We don’t always follow these new values. We do sometimes buy things that we don’t need. But we have found deeper meaning and contentment in our family and home by rejecting materialism as a philosophy. Our goal is to have a simple, rich, deep home life–with close relationships as the focal point. I am excited to share what we’ve tried, and hear how it works for you.

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Three Reasons to Declutter

What Is It For?

Decluttering is an essential part of simplifying your life. In its simplest form, decluttering just means getting rid of the things around your house that you don’t need or use anymore. Whether it is paperwork to be recycled, toys to be donated, or some other area of your home you’d like to tidy up, this process will be liberating for you.

Here are some indications that it might be time to declutter:

  • You child’s toys don’t all fit in their room or in a storage closet anymore
  • You feel stressed walking into a room in your house, because there is just too much stuff everywhere
  • You don’t have a place for all your papers, knick knacks, or other belongings
  • You don’t enjoy spending time in your home because it feels too crowded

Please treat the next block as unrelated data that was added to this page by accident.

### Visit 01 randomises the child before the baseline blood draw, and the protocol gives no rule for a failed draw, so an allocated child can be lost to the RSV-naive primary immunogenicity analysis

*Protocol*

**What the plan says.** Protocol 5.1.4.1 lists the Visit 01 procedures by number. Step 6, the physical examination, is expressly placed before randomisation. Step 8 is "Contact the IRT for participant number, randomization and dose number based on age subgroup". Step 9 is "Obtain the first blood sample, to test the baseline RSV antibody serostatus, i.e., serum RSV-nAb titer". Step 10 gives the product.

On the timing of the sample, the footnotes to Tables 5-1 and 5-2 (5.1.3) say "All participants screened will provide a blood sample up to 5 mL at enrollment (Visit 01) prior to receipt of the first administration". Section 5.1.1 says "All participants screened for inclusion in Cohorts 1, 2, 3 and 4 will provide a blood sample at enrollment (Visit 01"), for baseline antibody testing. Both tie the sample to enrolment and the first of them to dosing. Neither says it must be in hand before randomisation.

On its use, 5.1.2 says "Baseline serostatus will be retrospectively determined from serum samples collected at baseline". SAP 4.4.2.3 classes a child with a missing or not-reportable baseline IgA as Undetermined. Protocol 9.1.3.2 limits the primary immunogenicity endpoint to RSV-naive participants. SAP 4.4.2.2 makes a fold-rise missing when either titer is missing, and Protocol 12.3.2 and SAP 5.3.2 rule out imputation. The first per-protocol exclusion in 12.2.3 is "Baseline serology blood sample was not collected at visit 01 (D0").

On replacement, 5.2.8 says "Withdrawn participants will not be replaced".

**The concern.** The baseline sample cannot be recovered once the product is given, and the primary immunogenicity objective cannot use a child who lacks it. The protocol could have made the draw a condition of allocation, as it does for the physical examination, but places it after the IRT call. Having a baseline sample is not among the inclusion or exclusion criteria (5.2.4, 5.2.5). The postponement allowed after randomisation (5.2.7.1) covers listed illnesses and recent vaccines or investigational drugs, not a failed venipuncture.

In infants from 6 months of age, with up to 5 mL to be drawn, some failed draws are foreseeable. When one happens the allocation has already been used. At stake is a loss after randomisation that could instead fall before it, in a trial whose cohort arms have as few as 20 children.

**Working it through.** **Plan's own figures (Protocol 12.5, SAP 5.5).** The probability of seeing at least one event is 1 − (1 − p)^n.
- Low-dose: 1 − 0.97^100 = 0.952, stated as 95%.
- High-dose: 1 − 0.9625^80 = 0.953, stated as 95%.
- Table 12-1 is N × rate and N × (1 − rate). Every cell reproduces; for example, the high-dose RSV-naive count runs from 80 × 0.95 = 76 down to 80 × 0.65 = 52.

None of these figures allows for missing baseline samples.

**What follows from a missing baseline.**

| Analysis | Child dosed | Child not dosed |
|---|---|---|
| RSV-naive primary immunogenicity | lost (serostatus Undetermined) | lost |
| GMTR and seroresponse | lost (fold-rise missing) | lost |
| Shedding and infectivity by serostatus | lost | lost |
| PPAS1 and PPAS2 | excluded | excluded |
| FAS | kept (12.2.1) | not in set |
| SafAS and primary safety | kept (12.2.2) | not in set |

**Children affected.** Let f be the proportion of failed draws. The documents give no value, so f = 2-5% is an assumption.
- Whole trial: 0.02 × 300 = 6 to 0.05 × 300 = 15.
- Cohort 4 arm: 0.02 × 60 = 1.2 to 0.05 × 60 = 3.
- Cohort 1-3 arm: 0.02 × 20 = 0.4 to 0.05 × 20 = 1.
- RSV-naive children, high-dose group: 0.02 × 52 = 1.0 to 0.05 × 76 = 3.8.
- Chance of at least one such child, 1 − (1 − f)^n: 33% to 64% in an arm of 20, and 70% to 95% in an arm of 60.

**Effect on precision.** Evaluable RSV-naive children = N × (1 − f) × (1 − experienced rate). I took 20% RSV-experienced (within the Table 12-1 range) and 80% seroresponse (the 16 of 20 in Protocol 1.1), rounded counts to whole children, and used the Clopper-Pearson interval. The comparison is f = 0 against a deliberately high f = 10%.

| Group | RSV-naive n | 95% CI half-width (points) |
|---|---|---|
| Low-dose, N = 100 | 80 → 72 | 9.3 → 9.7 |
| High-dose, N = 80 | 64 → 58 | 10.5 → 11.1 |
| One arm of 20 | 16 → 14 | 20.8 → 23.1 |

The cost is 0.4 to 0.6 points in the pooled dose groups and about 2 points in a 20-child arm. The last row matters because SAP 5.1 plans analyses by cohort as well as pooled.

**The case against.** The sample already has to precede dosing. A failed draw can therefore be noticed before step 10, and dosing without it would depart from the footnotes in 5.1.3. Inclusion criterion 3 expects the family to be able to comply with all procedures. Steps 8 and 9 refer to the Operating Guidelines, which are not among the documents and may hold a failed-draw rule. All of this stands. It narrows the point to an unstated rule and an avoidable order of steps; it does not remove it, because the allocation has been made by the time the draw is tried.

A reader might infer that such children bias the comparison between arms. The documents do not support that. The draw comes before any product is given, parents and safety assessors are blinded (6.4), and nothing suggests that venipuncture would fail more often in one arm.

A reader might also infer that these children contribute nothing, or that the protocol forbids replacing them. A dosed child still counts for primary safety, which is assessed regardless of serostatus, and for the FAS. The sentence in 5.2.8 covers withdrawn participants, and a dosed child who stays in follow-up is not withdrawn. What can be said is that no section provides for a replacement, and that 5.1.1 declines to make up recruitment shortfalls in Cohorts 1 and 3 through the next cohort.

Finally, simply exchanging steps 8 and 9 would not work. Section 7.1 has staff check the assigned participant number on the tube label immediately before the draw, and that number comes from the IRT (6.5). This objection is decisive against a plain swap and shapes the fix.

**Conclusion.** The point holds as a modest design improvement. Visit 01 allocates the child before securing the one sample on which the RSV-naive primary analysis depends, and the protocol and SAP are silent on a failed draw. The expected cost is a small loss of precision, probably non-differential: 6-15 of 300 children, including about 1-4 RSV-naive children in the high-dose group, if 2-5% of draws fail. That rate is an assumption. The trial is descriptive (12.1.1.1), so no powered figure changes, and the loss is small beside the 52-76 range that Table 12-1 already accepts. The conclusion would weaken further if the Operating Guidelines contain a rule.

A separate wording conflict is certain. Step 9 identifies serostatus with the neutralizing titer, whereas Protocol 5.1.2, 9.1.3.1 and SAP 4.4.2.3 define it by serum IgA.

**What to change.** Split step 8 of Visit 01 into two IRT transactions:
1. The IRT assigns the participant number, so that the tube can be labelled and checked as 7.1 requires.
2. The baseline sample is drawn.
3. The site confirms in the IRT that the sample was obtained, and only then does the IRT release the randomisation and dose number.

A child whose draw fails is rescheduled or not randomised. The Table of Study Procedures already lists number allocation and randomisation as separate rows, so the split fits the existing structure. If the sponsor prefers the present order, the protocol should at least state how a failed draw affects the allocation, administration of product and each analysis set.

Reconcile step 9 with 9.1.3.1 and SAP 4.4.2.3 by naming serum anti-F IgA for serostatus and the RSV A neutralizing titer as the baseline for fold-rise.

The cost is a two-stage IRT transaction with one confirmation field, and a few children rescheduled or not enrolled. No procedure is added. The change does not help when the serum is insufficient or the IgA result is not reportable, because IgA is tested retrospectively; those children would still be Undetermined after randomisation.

How to Begin

If you have never decluttered your home before, the best way to attack it is to handle one room at a time. Depending on your time constraints and schedule, you might choose to clean out one room a week, or one room a month. If you have a small home or an apartment, you might be able to knock out the whole thing in a weekend. It depends on your living space and how much you want to do at once.

To start, grab two garbage bags–one for trash, one for recycling–and several cardboard boxes. Take them with you into the room you’re going to clean out. Work in sections of the room. Here is an example of how to clean separate sections of a bedroom.

  • Closet: sort through your clothes, and see what doesn’t fit (or is never worn anymore). Determine a reasonable amount of clothes to donate, and put in a box
  • Desk: sort through and toss/recycle old papers
  • Dresser: repeat clothes sorting. Donate socks with no mate, etc.
  • Bookshelves/nightstands: determine which books, magazines, or other belongings you use on a regular basis, or might truly use in the future. Any others, put in a box for donation

You can go through this same process with every room in your house. Sometimes it can be difficult to part with your possessions, especially if you tend to save most everything. But you will discover three incredible results after you’ve decluttered:

  • 1. Your house looks wonderful!
  • 2. You will spend much less time cleaning and organizing, because there is less stuff.